EMAIL: Hola from Granada
Granada Travel Blog› entry 8 of 13 › view all entries
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Hola from Granada
Greetings from Spain. As some of you will realise, we are away again.
We flew from Auckland into London where we recuperated from our flights and caught up with friends ... along with a little bit of sightseeing, mainly revisiting familiar spots but trying hard not to pay for too many entrances which convert to substantial NZ dollars. Along with us, we brought Kim´s parents and a couple of friends Matt and Stephanie.
From London we managed to fit in a couple of days in Paris ... which was of course magical! What´s there not to like about the city ... the popular notion that the French are unhelpful to those who speak English didn´t hit us at all! We climbed halfway up the Eiffel Tower to avoid the snaking queues for the lift tickets, and then took the upper level queue to the top. We also waited for this spectacular mesh of metal to light up against the evening sky.
We just arrived in Granada after having covered Seville and Cordoba ... all in Andalucia, southern Spain. All three cities are well known for the Muslim heritage that is exhibited in the architecture, and in some cases juxtaposed by later ornate Baroque styles. The most famous of all is probably the Alhambra which we will visit tomorrow, but close behind is the Mezquita in Cordoba. The latter is a mosque built by the Moroccan Arabs who ruled this land about a thousand years ago but the building now includes a cathedral in the middle! Actually this kind of conversion is quite common in the region and is quite opposite of what´s happend in Turkey ... the Aya Sofia was a Byzantine Church that was converted into a mosque.
We´re very lucky that things have run smoothly. I pre-booked our accommodation in Spain ... just as well as everything seems to be full everynight. There are masses of tourists everywhere. The scale of tourism is beyond our expectations ... and that is excluding those on beach package holidays who may not venture to any of the cultural sights. Despite this, English is not widely spoken and I´m coping well with my basic Spanish.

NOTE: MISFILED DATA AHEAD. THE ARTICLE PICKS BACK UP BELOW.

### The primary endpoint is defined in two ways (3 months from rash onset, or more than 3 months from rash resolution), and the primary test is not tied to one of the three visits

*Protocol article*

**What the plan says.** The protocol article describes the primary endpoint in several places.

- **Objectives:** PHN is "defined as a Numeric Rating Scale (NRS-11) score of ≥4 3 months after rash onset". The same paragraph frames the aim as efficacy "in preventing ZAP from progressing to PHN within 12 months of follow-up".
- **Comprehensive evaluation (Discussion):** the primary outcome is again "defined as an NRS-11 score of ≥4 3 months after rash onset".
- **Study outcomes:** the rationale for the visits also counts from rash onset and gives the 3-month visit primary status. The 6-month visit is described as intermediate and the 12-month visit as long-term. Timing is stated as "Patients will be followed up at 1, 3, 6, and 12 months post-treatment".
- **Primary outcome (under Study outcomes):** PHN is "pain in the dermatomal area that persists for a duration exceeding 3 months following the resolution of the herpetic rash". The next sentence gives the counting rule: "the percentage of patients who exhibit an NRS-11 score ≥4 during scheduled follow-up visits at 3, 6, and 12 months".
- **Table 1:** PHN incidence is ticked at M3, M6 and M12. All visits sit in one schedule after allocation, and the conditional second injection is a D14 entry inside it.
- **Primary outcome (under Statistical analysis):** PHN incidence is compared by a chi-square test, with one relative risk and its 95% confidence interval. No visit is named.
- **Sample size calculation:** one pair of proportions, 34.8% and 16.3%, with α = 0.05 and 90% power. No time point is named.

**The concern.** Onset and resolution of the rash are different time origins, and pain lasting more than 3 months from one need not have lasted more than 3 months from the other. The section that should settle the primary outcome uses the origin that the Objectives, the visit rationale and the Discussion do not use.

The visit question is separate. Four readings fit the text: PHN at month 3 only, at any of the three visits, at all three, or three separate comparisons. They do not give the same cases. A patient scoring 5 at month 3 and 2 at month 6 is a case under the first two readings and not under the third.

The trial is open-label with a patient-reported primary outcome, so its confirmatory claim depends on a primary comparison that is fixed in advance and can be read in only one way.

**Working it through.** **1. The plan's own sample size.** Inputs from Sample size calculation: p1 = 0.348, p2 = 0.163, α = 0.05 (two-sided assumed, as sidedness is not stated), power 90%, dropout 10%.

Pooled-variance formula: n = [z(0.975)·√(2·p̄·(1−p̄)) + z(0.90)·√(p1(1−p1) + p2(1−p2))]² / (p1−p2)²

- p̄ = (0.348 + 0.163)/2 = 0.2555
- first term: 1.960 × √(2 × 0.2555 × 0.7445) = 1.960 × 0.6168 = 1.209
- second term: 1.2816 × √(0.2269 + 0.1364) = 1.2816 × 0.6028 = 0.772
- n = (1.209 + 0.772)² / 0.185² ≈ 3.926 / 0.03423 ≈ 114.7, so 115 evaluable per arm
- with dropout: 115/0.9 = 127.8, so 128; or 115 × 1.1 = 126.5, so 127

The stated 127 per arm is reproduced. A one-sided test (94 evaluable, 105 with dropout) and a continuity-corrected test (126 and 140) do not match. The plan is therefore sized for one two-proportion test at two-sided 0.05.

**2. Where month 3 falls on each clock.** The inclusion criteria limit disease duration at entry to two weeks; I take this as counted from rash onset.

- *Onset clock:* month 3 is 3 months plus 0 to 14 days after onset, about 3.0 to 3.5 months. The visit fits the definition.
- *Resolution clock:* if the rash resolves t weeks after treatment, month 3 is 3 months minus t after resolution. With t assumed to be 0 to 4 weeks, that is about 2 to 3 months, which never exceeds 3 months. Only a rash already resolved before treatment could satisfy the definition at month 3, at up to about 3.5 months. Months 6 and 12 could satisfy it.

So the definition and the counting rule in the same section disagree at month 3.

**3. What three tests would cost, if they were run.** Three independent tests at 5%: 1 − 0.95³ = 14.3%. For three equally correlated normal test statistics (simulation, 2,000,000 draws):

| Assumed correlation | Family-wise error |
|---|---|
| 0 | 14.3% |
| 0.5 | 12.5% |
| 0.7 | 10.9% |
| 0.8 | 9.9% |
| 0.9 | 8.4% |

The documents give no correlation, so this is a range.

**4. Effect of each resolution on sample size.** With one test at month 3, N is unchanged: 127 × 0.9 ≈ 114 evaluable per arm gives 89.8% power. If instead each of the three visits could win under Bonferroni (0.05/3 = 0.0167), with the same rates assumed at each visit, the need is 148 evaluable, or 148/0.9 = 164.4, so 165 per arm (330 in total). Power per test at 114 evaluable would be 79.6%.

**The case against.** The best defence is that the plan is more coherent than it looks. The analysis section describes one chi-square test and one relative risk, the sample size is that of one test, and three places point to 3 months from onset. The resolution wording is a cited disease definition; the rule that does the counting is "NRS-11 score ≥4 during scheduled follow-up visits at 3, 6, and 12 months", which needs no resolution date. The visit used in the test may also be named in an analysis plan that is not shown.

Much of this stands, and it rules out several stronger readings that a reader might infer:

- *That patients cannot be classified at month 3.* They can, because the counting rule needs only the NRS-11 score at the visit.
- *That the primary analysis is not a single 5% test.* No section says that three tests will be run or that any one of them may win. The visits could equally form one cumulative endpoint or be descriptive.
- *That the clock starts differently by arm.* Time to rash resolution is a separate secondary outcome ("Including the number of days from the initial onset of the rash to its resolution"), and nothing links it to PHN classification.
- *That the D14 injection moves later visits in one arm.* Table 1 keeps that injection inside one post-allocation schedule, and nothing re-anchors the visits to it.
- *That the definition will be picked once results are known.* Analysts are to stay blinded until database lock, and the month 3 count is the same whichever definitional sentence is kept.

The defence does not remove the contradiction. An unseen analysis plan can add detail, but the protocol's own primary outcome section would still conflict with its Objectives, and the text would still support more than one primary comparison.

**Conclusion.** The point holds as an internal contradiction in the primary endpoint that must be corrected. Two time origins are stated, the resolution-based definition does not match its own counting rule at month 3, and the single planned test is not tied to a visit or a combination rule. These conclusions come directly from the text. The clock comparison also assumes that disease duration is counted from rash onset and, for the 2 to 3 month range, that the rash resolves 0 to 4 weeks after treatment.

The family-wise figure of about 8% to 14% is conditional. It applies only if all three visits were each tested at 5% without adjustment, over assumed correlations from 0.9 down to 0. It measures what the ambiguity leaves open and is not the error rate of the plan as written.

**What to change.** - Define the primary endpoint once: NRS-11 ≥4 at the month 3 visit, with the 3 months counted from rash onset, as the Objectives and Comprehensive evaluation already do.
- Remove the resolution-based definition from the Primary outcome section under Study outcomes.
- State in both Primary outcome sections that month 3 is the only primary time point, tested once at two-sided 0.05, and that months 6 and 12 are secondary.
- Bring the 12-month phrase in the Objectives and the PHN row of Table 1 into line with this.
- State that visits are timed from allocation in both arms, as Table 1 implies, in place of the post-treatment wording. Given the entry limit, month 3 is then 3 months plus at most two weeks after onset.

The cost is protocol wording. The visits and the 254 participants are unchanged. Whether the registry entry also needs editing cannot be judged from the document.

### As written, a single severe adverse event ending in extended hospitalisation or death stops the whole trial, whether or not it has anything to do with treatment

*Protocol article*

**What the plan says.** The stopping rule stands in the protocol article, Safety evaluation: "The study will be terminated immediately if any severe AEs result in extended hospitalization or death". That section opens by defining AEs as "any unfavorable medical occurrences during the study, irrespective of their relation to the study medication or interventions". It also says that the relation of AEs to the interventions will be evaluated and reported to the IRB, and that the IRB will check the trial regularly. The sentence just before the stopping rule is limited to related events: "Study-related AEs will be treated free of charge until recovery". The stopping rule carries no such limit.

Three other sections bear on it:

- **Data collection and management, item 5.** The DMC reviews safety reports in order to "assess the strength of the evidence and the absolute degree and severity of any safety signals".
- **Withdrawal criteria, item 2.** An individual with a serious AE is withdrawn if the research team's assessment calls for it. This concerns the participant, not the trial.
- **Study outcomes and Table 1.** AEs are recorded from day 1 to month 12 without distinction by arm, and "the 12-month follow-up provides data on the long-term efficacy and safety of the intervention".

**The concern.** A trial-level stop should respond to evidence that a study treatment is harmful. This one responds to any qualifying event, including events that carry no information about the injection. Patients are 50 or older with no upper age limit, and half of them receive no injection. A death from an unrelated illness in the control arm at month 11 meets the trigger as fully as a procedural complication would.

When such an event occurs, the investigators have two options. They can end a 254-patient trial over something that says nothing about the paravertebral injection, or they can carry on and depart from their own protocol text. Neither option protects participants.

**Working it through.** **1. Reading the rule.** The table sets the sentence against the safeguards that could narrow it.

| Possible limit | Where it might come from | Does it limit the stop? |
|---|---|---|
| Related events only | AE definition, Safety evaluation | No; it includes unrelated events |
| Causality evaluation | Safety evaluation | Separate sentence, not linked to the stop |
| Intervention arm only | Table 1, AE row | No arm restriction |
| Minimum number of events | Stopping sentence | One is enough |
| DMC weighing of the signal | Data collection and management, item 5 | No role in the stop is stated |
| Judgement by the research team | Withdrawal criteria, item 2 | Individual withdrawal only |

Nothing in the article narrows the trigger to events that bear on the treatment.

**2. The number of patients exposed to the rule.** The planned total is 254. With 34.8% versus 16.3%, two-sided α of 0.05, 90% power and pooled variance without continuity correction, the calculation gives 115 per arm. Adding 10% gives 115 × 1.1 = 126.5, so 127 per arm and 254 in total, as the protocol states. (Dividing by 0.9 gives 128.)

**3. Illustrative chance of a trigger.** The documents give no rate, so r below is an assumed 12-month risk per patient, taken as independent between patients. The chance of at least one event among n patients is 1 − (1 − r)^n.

Here are some pictures of our homestay places, the Athens and Baghdad respectively:
Baghdad is richly decorated with beansprout (Arabic) scripts in part ... all authentic. However, there are less authentic manifestations of Arabic culture ... everywhere in Granada the Spanish (and some Arabs) are spinning a buck out of Arabic music, clothes, calligraphy, food etc etc. This is Morocco for those who are afraid of the real thing.
Sorry it has taken us 11 days to write our first lines home! We haven´t been gushing with stories to tell as this trip is quite "mainstream" ... we can drink tapwater the whole trip! And for the first time in ages, we´re not "special guests" but are part of the masses. In fact the most interesting stories would probably revolve around getting my US visa and our three hour transit:
- having answered truthfully "Yes" to my specialist skills in "chemistry, biologics, explosives" etc I was granted a US visa the next day ... only to realise there was a mistake in the passport number written on it
- my many attempts to contact the visa office was unsuccessful so I went in to see them ... only to be asked to go downstairs to the post office to courier the passport in to the exact same office!
- our transit was another experience ... everyone had to be "stamped" into the country, only to walk 10m to be checked out again!
- and never mind the endless searches on our baggage in Auckland. I was special ... I had to be searched twice, having everything taken out of my bags each time, then given a special escort ... along with males from other privileged countries including Indonesia and South Africa.
What´s next? We´re off to Madrid for a couple of days then back to London. From there we´ll visit my sister in Norfolk then my other sister in Guernsey. Then hopefully even my nephew in LA. I´ve never seen so much of family all in one year!
Until next time, Adios!
Alex & Kimball